As the handle 52 is moved through the final few degrees during its closing movement, the cam 63 engages the rounded corner 67 on the upstanding flange 31 and causes the dog 55 to rotate clockwise while the cam 63 rides down and around the upper portion of the corner 67. When the cam 63 reaches the place where the lower portion of rounded corner 67 merges with the upper portion of the re-entrant surface 62 the dog 55 will be free to rotate in a counterclockwise direction. In the final stages of the locking action, the flange 64 engages the corner 69 on the housing 22. Since the rounded surface 65 on the lug 66 is in engagement with the flange 64, downward movement of the lever 25 forces the flange 64 against corner 69 and in turn forces the cam 63 into the re-entrant surface 62. In this relationship of the parts, it will be seen that the lever 25 cannot be lifted until the lock mechanism 26 is released. Such release can only be accomplished by simultaneously rotating the dog 55 in a clockwise direction while lifting on the handle 52.
The dog 55 is provided with an upstanding ear portion 68 around which the seal band 46 may be applied as shown in FIG. 2 so that the lock 26 will be retained in its locked position until the seal is broken. The ear 68 also serves as a trigger to be engaged by the operator's thumb while his fingers extend underneath the handle 52. Pressing rearwardly with the thumb while lifting the fingers permits the operator to simultaneously release the lock mechanism 26 and raise the lever 52.
The opening or cut-away area 32 in the inner housing member 23 allows the free escape of foreign material which otherwise tends to collect and interfere with the free operation of the latch mechanism 20.
1. A latch for holding the distal edge of a hatch cover in closed position over a trough in the roof of a hopper car, comprising:
- an outer housing member having upright spaced parallel leg flanges integrally interconnected by a bight portion from which an upstanding outer flange extends, the feet of said leg flanges being adapted to be rigidly secured to the roof of said hopper car;
- an inner housing member rigidly mounted on and between said leg flanges and including an upstanding inner flange in spaced parallel opposed relationship with said outer flange on the side thereof adjacent said hatch cover distal edge;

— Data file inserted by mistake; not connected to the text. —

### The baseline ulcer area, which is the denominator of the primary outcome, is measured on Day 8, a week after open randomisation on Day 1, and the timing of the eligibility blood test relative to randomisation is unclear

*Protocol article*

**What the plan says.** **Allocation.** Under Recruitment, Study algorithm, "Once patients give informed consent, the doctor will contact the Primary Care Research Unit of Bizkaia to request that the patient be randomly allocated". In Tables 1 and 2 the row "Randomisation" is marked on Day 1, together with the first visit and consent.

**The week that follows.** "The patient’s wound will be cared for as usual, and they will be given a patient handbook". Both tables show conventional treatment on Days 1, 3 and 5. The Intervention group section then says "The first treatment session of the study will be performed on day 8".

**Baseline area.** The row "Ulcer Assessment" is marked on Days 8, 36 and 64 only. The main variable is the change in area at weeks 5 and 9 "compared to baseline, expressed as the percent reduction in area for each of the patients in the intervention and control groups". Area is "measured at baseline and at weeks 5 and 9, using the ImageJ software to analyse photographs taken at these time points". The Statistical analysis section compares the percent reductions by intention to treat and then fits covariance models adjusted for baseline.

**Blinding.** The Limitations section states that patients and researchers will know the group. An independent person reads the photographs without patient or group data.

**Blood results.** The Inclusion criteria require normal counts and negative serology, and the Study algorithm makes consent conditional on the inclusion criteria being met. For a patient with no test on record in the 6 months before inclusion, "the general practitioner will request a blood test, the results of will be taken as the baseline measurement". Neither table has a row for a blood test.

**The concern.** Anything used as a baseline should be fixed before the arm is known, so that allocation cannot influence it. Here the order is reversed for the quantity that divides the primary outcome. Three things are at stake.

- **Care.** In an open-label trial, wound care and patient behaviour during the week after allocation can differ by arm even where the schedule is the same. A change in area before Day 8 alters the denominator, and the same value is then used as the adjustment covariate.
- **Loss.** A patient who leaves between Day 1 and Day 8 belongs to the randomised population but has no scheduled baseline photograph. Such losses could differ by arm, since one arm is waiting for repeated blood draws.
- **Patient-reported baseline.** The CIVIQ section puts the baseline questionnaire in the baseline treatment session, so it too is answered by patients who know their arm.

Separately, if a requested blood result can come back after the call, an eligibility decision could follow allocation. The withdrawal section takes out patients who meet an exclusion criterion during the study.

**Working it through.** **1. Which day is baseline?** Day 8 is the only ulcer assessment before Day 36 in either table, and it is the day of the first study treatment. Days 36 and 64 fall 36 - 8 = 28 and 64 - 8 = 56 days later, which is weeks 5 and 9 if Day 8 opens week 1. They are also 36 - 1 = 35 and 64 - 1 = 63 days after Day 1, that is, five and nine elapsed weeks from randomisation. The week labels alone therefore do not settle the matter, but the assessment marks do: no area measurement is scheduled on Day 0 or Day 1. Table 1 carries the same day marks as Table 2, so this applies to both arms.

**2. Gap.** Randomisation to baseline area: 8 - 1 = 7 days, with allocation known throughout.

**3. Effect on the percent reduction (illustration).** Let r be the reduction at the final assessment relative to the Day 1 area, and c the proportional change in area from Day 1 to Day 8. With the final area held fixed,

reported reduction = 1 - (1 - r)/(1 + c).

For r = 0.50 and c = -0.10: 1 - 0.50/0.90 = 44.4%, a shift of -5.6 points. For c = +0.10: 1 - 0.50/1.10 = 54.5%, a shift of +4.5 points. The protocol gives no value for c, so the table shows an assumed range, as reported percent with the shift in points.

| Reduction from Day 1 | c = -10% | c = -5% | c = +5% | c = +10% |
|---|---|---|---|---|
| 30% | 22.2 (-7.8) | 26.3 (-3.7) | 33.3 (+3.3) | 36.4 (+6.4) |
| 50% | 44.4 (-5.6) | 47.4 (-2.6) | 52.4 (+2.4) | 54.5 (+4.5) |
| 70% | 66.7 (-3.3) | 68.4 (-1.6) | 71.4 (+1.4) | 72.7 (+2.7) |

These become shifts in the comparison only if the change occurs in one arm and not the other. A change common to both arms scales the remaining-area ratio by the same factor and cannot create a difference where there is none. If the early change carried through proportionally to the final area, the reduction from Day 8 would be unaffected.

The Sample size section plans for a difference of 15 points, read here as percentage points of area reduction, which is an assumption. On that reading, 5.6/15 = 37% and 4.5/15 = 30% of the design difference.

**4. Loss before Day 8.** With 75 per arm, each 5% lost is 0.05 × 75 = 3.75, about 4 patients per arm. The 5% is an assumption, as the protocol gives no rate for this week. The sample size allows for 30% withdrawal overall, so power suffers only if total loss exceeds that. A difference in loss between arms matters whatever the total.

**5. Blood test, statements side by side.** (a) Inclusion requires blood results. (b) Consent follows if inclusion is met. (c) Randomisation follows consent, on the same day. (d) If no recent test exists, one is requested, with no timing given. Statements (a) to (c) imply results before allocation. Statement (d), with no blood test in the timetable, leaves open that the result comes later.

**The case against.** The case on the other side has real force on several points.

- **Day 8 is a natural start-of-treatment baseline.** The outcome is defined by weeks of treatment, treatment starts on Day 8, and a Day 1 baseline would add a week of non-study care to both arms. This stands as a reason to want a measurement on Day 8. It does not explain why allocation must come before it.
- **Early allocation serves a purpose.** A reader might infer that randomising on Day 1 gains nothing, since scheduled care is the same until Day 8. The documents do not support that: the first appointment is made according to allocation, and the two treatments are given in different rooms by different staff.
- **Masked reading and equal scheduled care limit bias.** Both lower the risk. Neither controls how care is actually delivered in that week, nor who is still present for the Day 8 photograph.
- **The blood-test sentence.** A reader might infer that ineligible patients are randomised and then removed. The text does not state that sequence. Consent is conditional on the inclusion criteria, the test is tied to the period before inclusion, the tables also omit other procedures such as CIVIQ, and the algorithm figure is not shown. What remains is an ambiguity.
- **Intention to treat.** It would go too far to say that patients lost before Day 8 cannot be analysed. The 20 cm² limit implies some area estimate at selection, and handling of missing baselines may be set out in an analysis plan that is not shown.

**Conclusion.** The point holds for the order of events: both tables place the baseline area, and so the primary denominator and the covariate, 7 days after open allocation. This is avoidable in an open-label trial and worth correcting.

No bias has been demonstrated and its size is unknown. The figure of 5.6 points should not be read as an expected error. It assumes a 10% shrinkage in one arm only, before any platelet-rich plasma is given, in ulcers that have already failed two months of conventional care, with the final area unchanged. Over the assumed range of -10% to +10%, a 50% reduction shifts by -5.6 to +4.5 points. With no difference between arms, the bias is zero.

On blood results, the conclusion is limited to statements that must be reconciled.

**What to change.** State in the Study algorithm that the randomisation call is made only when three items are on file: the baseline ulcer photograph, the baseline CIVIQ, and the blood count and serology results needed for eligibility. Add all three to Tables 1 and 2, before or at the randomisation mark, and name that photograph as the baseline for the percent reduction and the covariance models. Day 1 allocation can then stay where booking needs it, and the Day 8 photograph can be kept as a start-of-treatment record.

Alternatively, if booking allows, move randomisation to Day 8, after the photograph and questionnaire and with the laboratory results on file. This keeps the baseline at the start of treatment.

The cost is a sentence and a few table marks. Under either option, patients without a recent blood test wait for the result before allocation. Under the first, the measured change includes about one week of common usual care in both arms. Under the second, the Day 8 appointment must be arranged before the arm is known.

- a keeper member having an upright plate-like main section interposed between said outer and inner flanges for guided vertical and pivotal movement therebetween, said keeper member having an L-slot within said main section and a hatch cover hold-down arm extending laterally from the top of said main section;
- a latch operating lever having a handle portion, a mounting portion interposed between said outer flange and said plate-like main section and mounted for pivotal movement on said outer and inner flanges, and a detent projecting from said mounting portion into said L-slot; and
- a pivot support pin which extends through said L-slot and co-axial apertures in said outer and inner flanges and said lever mounting portion;
- the bottom edge of said plate-like main portion of said keeper being a generally arcuate cam surface which merges upwardly with a vertical side guide edge on said main portion whereby on rotation of said lever from its hatch cover closing position said vertical side guide edge has keeper-guiding engagement with the inner surface of the adjacent one of said leg flanges so as to impart initial vertical movement to said keeper after which said arcuate cam surface has keeper-camming engagement with the inner surface of said adjacent leg flange to impart pivotal movement to said keeper, the engagement between said detent and said L-slot producing said vertical and pivotal movements.
2. The latch mechanism called for in claim 1 wherein the lower portion of said inner housing member is cut-away.
3. The latch mechanism called for in claim 1 having a lock for locking said lever in its hatch cover covered position and comprising:
- a dog pivotally mounted on said handle portion having, a cam portion adapted to move into locking engagement in a re-entrant formation on the adjacent side edge of said outer flange, and a lateral flange portion adapted to engage the upper edge of the adjacent one of said leg flanges when said cam portion has said locking engagement; and
- a lug on the underside of said handle portion for engaging said dog so as to force said lateral flange portion into said engagement with said upper edge.
4. The latch mechanism called for in claim 3 wherein said adjacent side edge of said outer flange has a rounded cover above said re-entrant formation which is engaged by said cam portion to pivot said dog and guide said cam portion into and out of said re-entrant formation, and wherein said engagement of said lateral flange portion with said upper edge pivots said dog so as to force said cam portion into lever locking engagement with said reentrant formation.
5. The latch mechanism called for in claim 4 wherein said dog has an upwardly projecting ear and releasing of said lever from its locked position requires simultaneous pressing on said ear and lifting of said lever.
6. The latch mechanism called for in claim 3 wherein said dog has an upwardly projecting ear and said outer and inner flanges, said main plate-like portion of said keeper and said mounting portion of said lever have seal band receiving apertures therein which are aligned when said latch is in its hatch cover hold-down position, said seal band receiving apertures being shaped to resist lifting movement of a seal band extending therethrough and around said ear.
International Classification: B61D 3900;